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NBooth

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About NBooth

  • Rank
    Collector of Oddities
  • Birthday 01/23/1987

Contact Methods

  • Website URL
    http://www.nathanaeltbooth.com/

Profile Information

  • Gender
    Male
  • Location
    Wuhan, China
  • Interests
    Literature. Film. Music. The theater. Philosophy. Theology.

Previous Fields

  • Occupation
    Lecturer in American Literature, Huazhong University of Science and Technology
  • Favorite movies
    Top Ten (descending order):The Third Man (Reed, 1949) Mulholland Drive (Lynch, 2001) 2046 (Wong, 2004) Vertigo (Hitchcock, 1958) Zodiac (Fincher, 2007) Citizen Kane (Welles, 1941) There Will Be Blood (Anderson, 2007) Raiders of the Lost Ark (Spielberg, 1981) Once Upon a Time in the West (Leone, 1968) The Thin Man (Van Dyke, 1934)
  • Favorite music
    Top Ten (descending order):Bob Dylan,David Bowie,Nick Cave,Brandi Carlile,Josh Ritter,Bill Mallonee,Robert Johnson,Willie Nelson,Van Morrison,The Beatles,
  • Favorite creative writing
    Top Ten (descending order): Tristram Shandy,    The Idiot,    Absalom Absalom!,    Winesburg, Ohio,    Leaves of Grass,    The Adventures of Sherlock Holmes,    Calamity Town,    Our Man in Havana,    Kings Row,    A Sentimental Journey

Recent Profile Visitors

10,207 profile views
  1. I'm inclined to agree.
  2. One of the virtues of this movie is that, since I’m in the process of teaching through Moby-Dick, I can use clips to illustrate some of the chapters on whaling.
  3. Just watched this movie as part of my ongoing immersion in Moby-Dick paraphernalia. It's not terribly good, but it isn't bad. It's pretty, for sure, and the whaling footage is spectacular. I have doubts about the historicity of the framing narrative, and I'm pretty sure the movie conflates Mocha Dick with the whale that sank the Essex, but I guess that's just storytelling. As a middle-of-the-road survival story with lovely seascapes and some of the best whaling action I've seen in any movie related to Moby-Dick, it's a perfectly serviceable piece of work. [EDIT: Ok, I can't resist--anyone who thinks that (1) this movie is a polemic against whaling, and (2) that such a polemic would be a bad thing needs to reconsider both their decision to try criticism and their overall moral compass] [EDIT EDIT: At the same time, given this movie’s connection to Melville, I guess it’s fitting that it be attacked as anti-Christian, since (as I’ve learned recently) that’s how lots of religious papers received Melville back in the day]
  4. FWIW, Audible has been adding lots of Gore Vidal novels lately--mostly from his Narratives of Empire series, but they've also just added Julian, Myra Breckinridge, and Duluth.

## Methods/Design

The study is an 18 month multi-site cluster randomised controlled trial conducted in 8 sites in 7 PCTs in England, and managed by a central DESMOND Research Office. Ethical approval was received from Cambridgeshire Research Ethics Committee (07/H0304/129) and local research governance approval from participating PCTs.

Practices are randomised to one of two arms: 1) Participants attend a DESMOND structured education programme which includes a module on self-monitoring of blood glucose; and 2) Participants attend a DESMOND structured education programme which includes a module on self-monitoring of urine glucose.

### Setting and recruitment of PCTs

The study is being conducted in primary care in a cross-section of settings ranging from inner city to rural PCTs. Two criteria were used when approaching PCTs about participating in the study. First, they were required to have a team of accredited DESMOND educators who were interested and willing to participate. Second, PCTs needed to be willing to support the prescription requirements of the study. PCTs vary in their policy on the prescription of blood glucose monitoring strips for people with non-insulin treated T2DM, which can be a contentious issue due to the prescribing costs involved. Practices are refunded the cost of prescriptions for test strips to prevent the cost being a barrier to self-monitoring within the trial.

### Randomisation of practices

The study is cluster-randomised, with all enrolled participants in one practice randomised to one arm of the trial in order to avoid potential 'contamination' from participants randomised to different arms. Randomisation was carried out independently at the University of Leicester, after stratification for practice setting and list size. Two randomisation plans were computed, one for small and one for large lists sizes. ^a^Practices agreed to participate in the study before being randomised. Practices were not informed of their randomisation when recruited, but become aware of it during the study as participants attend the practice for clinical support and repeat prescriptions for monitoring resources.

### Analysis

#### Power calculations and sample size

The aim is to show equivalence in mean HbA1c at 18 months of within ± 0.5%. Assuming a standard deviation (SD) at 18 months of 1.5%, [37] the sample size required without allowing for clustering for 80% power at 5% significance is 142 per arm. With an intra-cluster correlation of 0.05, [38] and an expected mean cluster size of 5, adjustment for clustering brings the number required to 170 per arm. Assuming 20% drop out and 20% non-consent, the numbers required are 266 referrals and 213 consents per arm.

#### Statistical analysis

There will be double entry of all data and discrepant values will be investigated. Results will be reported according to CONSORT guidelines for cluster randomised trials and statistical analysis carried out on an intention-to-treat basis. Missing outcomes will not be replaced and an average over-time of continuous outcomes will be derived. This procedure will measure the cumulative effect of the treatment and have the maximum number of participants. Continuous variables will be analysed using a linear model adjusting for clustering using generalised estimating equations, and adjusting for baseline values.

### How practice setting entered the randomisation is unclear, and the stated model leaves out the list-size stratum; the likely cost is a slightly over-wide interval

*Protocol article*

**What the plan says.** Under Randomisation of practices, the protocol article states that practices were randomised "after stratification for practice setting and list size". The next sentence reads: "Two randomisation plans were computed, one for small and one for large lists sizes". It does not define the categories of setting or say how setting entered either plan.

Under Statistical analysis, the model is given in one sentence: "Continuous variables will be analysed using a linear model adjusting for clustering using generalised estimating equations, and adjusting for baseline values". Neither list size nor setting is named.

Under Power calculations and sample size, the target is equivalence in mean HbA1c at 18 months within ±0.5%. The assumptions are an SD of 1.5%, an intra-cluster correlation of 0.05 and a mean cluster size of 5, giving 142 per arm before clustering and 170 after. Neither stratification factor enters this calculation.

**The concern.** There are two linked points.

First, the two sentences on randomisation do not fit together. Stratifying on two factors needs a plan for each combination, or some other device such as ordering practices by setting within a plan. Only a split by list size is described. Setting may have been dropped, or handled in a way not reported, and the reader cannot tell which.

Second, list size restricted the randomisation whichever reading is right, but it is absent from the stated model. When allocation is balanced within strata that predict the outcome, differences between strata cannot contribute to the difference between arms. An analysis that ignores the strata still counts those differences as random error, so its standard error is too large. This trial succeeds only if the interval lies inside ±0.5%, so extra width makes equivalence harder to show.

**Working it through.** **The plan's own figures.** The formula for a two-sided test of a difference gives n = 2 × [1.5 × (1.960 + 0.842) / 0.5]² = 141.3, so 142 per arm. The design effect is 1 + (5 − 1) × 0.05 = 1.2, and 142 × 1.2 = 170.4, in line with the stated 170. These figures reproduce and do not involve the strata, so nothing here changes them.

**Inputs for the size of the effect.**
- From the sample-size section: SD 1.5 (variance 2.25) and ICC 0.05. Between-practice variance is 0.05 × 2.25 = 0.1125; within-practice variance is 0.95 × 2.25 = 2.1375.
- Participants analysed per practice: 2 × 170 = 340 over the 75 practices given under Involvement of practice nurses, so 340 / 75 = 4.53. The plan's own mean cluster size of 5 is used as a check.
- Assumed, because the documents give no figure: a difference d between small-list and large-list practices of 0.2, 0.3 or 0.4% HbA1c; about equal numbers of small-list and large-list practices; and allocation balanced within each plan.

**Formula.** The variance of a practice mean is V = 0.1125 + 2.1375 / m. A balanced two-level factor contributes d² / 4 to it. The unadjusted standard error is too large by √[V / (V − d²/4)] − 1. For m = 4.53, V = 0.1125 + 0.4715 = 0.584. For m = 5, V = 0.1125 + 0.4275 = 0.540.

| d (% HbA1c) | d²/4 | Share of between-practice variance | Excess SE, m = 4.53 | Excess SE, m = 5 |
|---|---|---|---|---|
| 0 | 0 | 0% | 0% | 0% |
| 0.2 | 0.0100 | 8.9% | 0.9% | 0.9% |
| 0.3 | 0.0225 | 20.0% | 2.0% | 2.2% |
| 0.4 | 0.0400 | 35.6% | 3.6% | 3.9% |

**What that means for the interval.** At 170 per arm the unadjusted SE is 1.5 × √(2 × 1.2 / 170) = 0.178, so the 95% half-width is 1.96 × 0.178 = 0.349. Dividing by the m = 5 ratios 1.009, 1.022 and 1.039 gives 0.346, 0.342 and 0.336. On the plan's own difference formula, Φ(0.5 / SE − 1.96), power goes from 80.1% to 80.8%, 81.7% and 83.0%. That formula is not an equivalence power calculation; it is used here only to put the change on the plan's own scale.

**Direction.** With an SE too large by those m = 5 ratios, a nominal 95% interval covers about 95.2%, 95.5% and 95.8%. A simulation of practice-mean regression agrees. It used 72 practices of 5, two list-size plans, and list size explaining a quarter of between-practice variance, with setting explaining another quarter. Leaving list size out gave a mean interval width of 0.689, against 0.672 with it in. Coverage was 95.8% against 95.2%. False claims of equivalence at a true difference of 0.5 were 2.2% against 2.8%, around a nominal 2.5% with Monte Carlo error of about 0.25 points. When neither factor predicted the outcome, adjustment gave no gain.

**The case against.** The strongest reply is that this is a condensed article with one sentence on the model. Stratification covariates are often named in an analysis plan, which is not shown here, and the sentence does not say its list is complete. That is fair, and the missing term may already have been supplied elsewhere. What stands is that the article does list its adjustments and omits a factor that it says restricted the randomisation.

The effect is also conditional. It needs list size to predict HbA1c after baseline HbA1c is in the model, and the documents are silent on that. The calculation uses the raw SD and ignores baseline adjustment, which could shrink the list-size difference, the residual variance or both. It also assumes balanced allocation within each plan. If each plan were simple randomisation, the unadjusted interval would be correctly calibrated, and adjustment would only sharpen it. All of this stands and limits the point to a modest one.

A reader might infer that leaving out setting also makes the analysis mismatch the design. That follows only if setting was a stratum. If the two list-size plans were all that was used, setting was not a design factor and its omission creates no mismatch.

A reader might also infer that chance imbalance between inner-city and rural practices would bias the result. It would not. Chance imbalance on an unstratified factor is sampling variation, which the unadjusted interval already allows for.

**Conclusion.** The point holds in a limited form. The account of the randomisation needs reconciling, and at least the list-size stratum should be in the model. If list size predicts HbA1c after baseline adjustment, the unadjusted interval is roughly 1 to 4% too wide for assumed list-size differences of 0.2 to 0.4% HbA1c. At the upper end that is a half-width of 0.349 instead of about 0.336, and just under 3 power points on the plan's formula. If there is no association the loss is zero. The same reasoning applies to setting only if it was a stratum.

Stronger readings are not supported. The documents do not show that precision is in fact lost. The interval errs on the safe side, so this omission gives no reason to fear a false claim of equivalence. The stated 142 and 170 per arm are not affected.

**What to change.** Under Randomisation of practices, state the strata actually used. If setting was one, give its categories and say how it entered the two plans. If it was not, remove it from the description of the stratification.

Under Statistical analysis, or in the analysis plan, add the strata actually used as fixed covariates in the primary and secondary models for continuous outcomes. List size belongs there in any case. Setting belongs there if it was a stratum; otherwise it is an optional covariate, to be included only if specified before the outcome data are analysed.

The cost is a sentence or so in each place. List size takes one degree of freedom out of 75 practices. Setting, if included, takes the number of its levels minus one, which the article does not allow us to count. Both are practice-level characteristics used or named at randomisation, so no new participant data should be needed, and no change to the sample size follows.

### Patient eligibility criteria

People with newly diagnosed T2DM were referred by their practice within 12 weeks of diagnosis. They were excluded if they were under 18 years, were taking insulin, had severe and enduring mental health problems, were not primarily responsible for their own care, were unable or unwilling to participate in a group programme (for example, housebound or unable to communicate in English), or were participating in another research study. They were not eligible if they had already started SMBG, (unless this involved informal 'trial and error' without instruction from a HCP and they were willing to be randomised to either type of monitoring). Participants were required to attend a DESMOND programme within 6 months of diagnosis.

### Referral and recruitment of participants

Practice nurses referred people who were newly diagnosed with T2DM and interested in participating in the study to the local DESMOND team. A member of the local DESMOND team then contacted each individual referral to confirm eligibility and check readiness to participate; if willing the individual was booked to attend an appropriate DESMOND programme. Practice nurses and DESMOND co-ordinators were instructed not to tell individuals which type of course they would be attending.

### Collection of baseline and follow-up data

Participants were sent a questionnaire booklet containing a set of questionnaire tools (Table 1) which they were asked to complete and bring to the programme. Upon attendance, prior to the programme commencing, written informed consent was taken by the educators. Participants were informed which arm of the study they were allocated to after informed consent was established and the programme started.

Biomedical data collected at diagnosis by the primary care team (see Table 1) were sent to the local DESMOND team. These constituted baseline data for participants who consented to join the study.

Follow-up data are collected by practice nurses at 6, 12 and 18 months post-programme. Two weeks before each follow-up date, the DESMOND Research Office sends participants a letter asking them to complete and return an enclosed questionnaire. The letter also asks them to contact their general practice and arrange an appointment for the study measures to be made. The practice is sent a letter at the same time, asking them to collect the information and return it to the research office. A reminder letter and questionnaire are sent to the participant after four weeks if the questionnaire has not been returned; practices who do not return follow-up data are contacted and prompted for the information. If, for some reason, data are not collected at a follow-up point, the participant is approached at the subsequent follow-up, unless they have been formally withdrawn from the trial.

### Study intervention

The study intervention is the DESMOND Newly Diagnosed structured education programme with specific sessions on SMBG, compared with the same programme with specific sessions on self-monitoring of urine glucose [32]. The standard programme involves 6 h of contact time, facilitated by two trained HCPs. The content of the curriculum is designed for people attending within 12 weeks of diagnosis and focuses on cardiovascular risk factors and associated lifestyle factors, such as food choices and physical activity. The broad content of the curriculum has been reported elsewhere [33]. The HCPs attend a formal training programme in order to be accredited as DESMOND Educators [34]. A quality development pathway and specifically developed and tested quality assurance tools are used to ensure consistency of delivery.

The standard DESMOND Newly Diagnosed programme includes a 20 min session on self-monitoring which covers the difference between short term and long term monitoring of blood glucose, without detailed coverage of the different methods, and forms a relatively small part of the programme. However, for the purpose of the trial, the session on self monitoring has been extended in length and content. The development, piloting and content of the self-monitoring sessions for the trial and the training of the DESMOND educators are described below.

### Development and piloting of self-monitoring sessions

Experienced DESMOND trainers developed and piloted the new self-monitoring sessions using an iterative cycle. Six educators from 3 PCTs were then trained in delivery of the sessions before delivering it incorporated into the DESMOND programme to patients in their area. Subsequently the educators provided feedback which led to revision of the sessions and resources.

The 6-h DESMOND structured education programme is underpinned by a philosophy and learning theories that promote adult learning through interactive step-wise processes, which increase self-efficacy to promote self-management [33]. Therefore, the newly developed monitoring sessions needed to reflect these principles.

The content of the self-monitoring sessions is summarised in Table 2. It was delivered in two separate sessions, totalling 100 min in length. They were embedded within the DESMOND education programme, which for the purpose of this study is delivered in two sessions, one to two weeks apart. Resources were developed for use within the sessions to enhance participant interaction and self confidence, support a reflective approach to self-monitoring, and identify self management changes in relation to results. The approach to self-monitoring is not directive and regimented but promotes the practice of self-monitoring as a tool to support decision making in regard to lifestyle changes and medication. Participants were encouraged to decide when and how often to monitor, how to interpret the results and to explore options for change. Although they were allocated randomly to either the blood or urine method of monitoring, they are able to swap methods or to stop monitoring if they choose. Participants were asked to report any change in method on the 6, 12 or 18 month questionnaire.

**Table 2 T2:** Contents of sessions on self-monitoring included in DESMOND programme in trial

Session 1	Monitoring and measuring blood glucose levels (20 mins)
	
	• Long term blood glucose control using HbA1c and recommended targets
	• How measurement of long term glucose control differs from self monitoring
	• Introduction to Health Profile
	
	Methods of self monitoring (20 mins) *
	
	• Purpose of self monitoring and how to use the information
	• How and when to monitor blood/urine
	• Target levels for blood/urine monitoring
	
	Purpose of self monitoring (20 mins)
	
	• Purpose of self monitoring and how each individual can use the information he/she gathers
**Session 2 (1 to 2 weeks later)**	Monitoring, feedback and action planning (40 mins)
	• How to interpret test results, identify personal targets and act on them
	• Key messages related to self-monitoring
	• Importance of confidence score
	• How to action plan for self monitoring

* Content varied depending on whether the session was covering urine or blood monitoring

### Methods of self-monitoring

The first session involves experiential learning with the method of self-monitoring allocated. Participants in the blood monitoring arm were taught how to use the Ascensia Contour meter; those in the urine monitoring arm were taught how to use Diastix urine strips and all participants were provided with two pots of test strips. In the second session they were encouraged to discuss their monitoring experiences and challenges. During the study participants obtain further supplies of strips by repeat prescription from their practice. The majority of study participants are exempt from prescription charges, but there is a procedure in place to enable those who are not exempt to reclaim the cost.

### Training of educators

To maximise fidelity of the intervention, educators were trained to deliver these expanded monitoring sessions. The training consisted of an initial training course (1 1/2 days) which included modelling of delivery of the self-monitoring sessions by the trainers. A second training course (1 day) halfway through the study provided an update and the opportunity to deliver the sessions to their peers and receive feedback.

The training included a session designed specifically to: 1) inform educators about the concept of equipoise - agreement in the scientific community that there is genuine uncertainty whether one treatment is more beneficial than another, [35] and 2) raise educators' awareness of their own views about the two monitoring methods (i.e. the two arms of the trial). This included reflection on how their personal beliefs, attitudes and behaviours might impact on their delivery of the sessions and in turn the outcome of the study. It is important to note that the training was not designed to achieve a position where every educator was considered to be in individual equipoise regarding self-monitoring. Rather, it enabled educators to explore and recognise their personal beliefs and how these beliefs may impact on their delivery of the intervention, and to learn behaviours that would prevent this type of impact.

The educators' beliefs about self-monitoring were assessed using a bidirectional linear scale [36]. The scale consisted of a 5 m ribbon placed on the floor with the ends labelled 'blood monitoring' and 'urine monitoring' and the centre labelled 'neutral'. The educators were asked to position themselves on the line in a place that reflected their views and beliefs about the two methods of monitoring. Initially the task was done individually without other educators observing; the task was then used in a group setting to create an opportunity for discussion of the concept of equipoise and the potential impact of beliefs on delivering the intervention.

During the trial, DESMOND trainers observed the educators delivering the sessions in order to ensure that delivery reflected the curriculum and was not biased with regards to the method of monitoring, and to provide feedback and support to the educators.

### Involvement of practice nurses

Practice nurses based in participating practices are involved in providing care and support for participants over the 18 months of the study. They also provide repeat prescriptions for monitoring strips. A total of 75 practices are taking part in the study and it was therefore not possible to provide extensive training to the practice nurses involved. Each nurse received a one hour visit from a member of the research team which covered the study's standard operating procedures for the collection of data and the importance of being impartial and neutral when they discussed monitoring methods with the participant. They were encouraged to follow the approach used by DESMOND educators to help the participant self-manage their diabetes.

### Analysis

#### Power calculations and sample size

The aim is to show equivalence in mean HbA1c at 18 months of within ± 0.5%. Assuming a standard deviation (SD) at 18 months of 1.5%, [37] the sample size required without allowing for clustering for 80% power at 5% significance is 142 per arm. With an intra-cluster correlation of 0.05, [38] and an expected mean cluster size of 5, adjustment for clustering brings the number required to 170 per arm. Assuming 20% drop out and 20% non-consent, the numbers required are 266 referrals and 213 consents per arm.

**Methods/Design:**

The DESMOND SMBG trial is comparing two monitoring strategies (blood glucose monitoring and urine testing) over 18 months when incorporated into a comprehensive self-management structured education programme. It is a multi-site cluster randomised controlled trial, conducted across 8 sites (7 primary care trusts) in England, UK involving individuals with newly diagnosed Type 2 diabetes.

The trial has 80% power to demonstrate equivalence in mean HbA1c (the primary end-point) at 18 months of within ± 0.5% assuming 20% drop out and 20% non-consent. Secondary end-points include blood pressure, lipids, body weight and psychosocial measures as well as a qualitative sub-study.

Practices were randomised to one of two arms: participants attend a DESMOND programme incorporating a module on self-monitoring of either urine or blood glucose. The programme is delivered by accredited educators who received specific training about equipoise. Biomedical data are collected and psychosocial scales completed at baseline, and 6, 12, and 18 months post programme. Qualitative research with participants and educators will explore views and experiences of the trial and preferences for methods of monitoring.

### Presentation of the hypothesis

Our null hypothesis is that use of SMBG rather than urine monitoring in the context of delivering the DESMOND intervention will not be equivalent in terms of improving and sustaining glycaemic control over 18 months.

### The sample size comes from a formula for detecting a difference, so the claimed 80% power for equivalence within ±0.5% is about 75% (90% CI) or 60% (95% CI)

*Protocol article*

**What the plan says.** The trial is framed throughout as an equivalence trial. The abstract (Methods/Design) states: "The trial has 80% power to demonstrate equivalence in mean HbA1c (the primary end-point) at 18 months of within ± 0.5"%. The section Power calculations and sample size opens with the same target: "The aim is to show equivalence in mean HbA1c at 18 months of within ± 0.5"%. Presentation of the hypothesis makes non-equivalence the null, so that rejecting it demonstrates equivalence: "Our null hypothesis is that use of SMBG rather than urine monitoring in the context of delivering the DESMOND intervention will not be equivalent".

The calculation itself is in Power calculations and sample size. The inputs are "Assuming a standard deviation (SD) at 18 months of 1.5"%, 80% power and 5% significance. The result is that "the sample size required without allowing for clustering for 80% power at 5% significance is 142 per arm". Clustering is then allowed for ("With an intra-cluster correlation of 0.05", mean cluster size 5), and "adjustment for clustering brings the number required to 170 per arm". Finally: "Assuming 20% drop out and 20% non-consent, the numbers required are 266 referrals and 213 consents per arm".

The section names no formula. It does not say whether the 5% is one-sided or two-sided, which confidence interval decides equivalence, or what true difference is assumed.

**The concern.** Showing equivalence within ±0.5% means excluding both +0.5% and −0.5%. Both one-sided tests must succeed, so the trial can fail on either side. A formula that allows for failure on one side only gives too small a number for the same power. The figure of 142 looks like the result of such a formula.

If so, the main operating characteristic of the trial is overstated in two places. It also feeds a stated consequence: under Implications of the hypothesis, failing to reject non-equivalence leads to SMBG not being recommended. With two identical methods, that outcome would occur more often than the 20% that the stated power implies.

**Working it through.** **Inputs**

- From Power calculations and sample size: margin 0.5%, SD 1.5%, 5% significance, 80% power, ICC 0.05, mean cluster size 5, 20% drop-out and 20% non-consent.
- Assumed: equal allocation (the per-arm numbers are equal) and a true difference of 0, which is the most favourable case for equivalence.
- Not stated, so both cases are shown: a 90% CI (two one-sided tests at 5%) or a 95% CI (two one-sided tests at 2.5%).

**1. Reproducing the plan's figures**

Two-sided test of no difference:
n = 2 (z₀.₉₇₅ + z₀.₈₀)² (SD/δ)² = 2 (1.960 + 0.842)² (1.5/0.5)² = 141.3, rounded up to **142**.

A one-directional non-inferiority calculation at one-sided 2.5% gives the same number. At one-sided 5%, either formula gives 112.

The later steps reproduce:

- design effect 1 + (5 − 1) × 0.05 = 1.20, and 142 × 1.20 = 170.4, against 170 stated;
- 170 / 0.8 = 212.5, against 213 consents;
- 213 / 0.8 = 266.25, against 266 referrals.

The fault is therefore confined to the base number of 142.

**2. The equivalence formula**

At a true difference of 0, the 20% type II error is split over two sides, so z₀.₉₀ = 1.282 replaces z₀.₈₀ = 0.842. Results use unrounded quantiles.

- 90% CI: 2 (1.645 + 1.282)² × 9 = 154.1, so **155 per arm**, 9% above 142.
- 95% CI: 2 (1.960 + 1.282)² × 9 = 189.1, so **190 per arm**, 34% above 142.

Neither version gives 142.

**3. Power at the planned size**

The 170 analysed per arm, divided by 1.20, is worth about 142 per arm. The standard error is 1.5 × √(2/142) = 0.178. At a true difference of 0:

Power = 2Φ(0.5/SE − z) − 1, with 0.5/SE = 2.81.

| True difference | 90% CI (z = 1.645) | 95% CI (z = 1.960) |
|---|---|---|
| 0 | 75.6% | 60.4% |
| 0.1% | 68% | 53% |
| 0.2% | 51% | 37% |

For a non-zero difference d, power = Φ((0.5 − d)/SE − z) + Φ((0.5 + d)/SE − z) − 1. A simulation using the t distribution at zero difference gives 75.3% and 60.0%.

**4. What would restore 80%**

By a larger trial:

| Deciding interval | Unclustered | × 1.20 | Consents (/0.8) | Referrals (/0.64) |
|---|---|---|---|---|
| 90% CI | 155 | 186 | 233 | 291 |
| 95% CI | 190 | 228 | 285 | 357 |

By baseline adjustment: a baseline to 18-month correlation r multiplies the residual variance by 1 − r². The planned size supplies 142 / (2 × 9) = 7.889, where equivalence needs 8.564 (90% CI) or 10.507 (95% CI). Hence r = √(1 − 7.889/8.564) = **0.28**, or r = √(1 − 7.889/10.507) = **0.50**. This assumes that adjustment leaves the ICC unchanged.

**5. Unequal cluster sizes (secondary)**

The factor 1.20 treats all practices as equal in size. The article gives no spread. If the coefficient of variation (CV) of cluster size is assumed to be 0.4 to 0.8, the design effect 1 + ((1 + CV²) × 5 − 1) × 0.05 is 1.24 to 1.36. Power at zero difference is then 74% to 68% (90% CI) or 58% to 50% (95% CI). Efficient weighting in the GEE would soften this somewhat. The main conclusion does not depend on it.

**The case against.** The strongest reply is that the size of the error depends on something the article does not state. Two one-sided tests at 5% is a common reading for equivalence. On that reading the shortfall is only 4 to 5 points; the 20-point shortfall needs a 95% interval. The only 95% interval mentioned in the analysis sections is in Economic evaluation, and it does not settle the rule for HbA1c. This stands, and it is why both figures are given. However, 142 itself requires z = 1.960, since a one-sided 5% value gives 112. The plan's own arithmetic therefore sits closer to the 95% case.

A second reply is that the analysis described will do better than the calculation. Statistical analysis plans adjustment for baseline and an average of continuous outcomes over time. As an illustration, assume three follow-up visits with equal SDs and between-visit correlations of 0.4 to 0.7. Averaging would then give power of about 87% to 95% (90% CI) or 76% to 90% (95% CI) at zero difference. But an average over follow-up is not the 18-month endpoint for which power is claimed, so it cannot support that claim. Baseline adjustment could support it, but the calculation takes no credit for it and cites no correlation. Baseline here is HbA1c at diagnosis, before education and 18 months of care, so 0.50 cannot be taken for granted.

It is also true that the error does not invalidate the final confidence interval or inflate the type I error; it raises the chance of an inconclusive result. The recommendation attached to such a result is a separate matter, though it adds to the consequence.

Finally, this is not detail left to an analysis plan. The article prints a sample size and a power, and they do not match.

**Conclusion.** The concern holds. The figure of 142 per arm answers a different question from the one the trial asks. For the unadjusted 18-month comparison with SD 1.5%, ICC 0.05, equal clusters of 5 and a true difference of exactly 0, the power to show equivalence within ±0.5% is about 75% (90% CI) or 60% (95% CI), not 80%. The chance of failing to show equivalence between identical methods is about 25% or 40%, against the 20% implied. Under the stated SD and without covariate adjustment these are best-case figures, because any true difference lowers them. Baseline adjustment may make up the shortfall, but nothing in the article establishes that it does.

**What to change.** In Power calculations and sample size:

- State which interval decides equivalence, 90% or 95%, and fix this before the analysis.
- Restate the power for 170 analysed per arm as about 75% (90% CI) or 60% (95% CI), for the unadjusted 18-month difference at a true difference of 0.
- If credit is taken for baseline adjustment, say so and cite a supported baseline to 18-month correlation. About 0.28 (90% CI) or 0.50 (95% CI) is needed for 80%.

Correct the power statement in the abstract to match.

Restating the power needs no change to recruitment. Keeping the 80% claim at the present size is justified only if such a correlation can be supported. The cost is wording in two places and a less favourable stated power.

5. Yeah, I agree with this. I also think this season was the best-paced they’ve done yet.
  6. Furman's new album, Twelve Nudes is out and it's really good. AFAIK, Furman still uses he/him pronouns (at least, all the interviews and write-ups I've seen do), so I'll stick with that for now--but the past few albums have really leaned into a sort of queer trans-everything identity, and I think Twelve Nudes is probably Furman's fullest statement in this regard (yes, even more than Transangelic Exodus). It's loud, it's boisterous, it's angry, it's funny. It's just--like I say, really good. And at 45 minutes or so, Twelve Nudes doesn't wear out its welcome.
  7. NBooth

    Boy Erased

    There's a pretty obvious clue as to Sykes' history in one of the early "therapy" sessions; the speaker says something like "What you are struggling with and what your counselors have overcome" and there's a shot with Sykes in the foreground while Jared stares at him from the background. It's not much, but it's certainly there. I finally got around to watching this and it's chilling. Perhaps it's because I'm from a subculture very close to what Jared and his family inhabit. I recognize that kind of humor ("raise your hand if you're worth a dollar"). I recognize the interactions between people. And even though I don't inhabit that world anymore, it's got that same uncomfortable feeling one gets going back to the small town of one's childhood. Which means that the movie plays like a horror movie (to me), and the slow boil from ripped dollar bills to beatings with the Bible seem fairly effective. It's a fine movie. It isn't great, but it's effective at doing what it does.
  8. By the way, here's a link to Wild Nights with Emily, the other not-your-mama's-Emily-Dickinson (and, frankly, the one I would rather see).
  9. I mean, I hate to give the RLM guys credit for anything, but it does sound like the kind of hacky thing Abrams would do.
  10. Honestly, after Sense8 and revisiting the original Matrix (though not, as yet, the rest of their work), I have a lot more respect for the Wachowskis than I did; they're not the empty-headed posers I assumed them to be the first time I watched The Matrix--they're much, much goofier and complicated. Which is to say--if Lana's on-board, I'm not going to dismiss a return to the franchise out-of-hand.
  11. Thanks; I'll send a PM directly.
  12. Totally without realizing that we were on the 200th, I decided to take a swing at teaching Moby Dick this semester. It's a class on "the novel," and I decided to try something I've wanted to do for a long time--take one novel and spend a whole semester on it. I'm starting to get daunted, though, the closer I get and the more I prepare.
  13. NBooth

    Cats: The Movie

    Here's the trailer, btw:
  14. He’s in, he’s Edward Furlong, and apparently that’s awkward.
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